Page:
If the thread destroys by the system then it will not restart again.
AsyncTask: It is an API provided by the android which smart uses a thread inside it and combines both main and background thread into one and allows us to use the communication with minimal effort.
AsycTask will be associated with the activity itself, with No reusable code.
7.Explain the service lifecycle?
To create a service you need to create a class that will be extending service class and needs to override some method to achieve your work done by service.
- onCreate(): The system invokes this method to perform one-time setup procedures when the service is initially created. If the service is already running, this method is not called.
- onStartCommand(): The system invokes this method by calling
startService()when another component (such as an activity) requests that the service be started. When this method executes, the service is started and can run in the background indefinitely. If you implement this, it is your responsibility to stop the service when its work is complete by calling
stopService(). If you only want to provide binding, you don't need to implement this method.
- onBind(): The system invokes this method by calling
bindService()when another component wants to bind with the service (such as to perform RPC). In your implementation of this method, you must provide an interface that clients use to communicate with the service by returning an
IBinder. You must always implement this method; however, if you don't want to allow binding, you should return null.
- onDestroy(): The system invokes this method when the service is no longer used and is being destroyed. Your service should implement this to clean up any resources such as threads, registered listeners, or receivers. This is the last call that the service receives.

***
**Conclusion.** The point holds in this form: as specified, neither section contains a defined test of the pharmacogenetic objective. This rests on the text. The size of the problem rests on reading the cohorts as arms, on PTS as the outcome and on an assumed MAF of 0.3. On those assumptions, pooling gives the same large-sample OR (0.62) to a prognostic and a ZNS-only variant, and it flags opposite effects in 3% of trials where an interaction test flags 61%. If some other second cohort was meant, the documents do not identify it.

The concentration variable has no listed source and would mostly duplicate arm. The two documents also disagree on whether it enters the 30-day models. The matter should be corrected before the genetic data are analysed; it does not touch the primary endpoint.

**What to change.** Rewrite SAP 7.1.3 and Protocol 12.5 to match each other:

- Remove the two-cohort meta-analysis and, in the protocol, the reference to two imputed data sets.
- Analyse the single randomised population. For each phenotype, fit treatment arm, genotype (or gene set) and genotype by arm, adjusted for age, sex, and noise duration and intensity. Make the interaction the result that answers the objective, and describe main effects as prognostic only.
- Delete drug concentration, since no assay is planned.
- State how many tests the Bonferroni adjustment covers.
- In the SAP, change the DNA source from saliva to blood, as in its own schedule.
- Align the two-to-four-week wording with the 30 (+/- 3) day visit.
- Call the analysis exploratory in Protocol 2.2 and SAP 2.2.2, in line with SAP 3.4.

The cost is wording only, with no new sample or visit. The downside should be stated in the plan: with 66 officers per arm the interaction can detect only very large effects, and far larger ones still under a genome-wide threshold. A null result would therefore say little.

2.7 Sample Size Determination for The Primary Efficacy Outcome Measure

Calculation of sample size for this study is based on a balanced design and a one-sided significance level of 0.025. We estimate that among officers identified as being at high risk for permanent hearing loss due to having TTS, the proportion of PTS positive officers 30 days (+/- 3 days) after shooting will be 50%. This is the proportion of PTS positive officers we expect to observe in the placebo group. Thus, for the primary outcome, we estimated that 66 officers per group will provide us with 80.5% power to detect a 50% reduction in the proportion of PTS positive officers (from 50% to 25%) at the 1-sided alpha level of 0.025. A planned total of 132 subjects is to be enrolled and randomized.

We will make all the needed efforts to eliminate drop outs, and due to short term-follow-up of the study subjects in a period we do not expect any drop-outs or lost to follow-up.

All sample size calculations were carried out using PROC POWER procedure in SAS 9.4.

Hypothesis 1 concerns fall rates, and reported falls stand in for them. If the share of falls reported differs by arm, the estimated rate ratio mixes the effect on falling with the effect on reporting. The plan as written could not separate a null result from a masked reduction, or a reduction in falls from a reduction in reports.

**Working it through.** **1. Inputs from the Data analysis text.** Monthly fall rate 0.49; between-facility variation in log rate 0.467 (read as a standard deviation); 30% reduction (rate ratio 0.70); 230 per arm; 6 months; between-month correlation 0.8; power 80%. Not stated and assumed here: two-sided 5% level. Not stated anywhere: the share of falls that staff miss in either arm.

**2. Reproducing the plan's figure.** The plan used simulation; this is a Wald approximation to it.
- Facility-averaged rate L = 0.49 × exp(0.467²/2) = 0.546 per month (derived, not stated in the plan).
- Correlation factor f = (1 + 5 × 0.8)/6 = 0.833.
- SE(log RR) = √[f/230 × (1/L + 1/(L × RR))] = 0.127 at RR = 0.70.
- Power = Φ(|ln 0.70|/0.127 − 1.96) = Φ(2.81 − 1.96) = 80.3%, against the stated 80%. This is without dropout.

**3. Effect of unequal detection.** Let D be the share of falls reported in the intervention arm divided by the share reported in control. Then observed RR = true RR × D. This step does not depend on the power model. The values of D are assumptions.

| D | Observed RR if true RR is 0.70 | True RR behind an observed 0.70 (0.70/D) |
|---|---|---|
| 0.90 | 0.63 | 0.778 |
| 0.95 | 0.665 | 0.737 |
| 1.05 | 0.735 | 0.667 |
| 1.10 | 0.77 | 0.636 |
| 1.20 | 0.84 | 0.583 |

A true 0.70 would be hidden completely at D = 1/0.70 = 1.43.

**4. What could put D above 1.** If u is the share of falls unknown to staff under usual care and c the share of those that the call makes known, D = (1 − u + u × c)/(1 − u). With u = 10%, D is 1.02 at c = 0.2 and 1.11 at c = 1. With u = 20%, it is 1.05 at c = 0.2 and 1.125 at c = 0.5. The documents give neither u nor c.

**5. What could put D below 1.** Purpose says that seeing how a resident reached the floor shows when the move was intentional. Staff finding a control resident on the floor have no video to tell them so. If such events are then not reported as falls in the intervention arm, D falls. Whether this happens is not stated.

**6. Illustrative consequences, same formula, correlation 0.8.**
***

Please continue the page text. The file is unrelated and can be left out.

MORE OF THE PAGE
- onUnbind(): The system calls this method when all clients have disconnected from a particular interface published by the service.
- onRebind(): The system calls this method when new clients have connected to the service after it had previously been notified that all had disconnected in its onUnbind(Intent).
8.What is IBinder Interface and its uses?
Ans: Base interface for a remote object, the core part of a lightweight remote procedure call mechanism designed for high performance when performing in-process and cross-process calls. This interface describes the abstract protocol for interacting with a remote object. Do not implement this interface directly, instead extend from
The main use is to enable communication from service to other components.
9.What is the use of a service connection?
Ans: ServiceConnection is an interface which is having some utility method to enable communication from service and other components
It has 2 main methods to enable communication, You have to implement this method and provide the implementation.
- onServiceConnected(ComponentName name, IBinder service): Called when a connection to the Service has been established, with the
IBinderof the communication channel to the Service.
2. onServiceDisconnected(ComponentName name): Called when a connection to the Service has been lost.
10.Different intent flags while starting a service(Sticky, NotSticky, Re-deliver)?
- START_NOT_STICKY: If the system kills the service after
onStartCommand()returns, do not recreate the service unless there are pending intents to deliver. This is the safest option to avoid running your service when not necessary and when your application can simply restart any unfinished jobs.
- START_STICKY: If the system kills the service after